Martin Grace, James S. Kemper Professor of Risk Management and Insurance, Chair at Georgia State University and Networks Financial Institute Senior Fellow, shared insights from his paper, International Capital Rules: Harmonization, Conflict or Competition with Insurance Public Policy Summit participants.
As the European Union and United States have very different methods of determining insurance capital requirements, discussion has focused on which method is "best." Dr. Grace provided an overview of the principal characteristics of the U.S. Risk-Based Capital (RBC) tool and the European Solvency II model. In summary, the RBC model is regarded as a somewhat "suspect" model based on static statutory financial ratios. In contrast, the EU Solvency II approach is regarded as modern, technical and based on the newest types of financial modeling.
In an ever more global environment where institutions are no longer restricted to conducting business based on their geographic area, the two standards have presented conflict regarding which standard is optimal for the industry and those it serves. Much of the recent debate has focused on consumer protection, however, Dr. Grace cautioned that the goal of effective regulation is not about avoiding every insolvency, but about minimizing the overall social cost of insolvency on society.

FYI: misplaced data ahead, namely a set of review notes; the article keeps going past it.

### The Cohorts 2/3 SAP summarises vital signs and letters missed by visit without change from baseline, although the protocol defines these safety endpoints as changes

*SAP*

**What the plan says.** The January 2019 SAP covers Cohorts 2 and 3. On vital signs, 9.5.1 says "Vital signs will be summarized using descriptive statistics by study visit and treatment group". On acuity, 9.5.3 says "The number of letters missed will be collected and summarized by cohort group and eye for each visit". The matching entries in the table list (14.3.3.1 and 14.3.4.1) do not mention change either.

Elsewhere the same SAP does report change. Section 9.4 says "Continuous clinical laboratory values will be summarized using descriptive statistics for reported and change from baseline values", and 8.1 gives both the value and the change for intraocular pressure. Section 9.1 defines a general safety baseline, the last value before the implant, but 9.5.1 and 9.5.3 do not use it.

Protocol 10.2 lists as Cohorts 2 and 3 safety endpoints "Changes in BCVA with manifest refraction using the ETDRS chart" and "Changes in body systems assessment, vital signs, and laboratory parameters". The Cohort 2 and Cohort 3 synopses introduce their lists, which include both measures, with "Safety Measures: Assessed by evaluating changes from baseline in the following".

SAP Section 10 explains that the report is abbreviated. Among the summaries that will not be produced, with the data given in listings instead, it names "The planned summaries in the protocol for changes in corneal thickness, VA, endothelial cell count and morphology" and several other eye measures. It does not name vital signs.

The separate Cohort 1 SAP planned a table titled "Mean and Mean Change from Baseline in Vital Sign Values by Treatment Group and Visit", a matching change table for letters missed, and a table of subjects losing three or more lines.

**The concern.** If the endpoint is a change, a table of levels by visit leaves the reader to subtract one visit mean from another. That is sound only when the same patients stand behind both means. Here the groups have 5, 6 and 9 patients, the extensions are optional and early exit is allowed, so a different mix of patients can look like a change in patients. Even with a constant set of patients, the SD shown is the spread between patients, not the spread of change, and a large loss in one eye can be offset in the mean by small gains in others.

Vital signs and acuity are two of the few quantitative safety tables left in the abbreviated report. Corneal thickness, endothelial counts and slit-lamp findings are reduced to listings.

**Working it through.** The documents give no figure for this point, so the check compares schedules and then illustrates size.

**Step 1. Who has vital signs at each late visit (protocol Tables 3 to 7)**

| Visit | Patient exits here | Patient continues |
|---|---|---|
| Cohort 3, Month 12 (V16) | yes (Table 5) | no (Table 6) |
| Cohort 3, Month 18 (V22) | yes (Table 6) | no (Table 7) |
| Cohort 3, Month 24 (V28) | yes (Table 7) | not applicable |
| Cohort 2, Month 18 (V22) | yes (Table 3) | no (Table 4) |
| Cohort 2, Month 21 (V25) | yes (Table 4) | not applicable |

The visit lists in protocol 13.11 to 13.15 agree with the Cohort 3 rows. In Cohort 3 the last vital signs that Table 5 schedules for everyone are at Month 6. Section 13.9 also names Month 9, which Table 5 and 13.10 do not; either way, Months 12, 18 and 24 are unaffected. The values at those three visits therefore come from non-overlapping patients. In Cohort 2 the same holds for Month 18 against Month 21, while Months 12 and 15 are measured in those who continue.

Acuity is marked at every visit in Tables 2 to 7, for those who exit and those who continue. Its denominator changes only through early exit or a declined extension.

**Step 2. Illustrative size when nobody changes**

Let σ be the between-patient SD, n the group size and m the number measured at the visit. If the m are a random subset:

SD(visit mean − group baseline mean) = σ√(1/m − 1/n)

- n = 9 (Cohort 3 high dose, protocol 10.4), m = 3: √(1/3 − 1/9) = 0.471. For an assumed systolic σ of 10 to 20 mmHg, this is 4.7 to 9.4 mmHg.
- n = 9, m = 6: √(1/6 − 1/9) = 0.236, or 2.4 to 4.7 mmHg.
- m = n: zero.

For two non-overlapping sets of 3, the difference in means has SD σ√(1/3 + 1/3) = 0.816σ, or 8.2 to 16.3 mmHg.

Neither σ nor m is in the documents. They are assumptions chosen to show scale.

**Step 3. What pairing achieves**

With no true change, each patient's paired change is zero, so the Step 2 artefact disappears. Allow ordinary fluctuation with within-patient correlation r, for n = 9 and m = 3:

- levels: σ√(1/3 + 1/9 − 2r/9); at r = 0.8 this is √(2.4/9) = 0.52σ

While the US model might seem very simple compared to the sophisticated EU model, Grace noted that U.S. insurers hold significant levels of capital, are examined by multiple regulators through a strong surveillance system that alerts regulators to troubled companies, and exists in a market where competitors are motivated to detect companies whose potential insolvency might affect their guaranty costs.
Grace noted that the two systems do not need to be in conflict or competition with one another, based on a recent agreement between the US and European Insurance and Occupational Pensions Authority (EIOPA) that provides a roadmap for harmonizing the two systems. Harmonization addresses the tension that is created between two different philosophies—a European model that is very averse to insolvency and brings with it higher prices; and a U.S. model characterized by lower prices and an environment where insolvency is allowed to occur.
The Way Forward document emerging from the US/EIOPA discussions would make it possible to have two systems with different capital requirements but the same outcome in terms of solvency costs. Thus, regulators on both sides of the Atlantic could set capital requirements that impose similar overall social costs but are responsive to the nature of each market. Dr. Grace’s paper is available in its entirety from our Summit research page.
Our partners for this event, Faegre Baker Daniels, have also published a brief report of the Summit.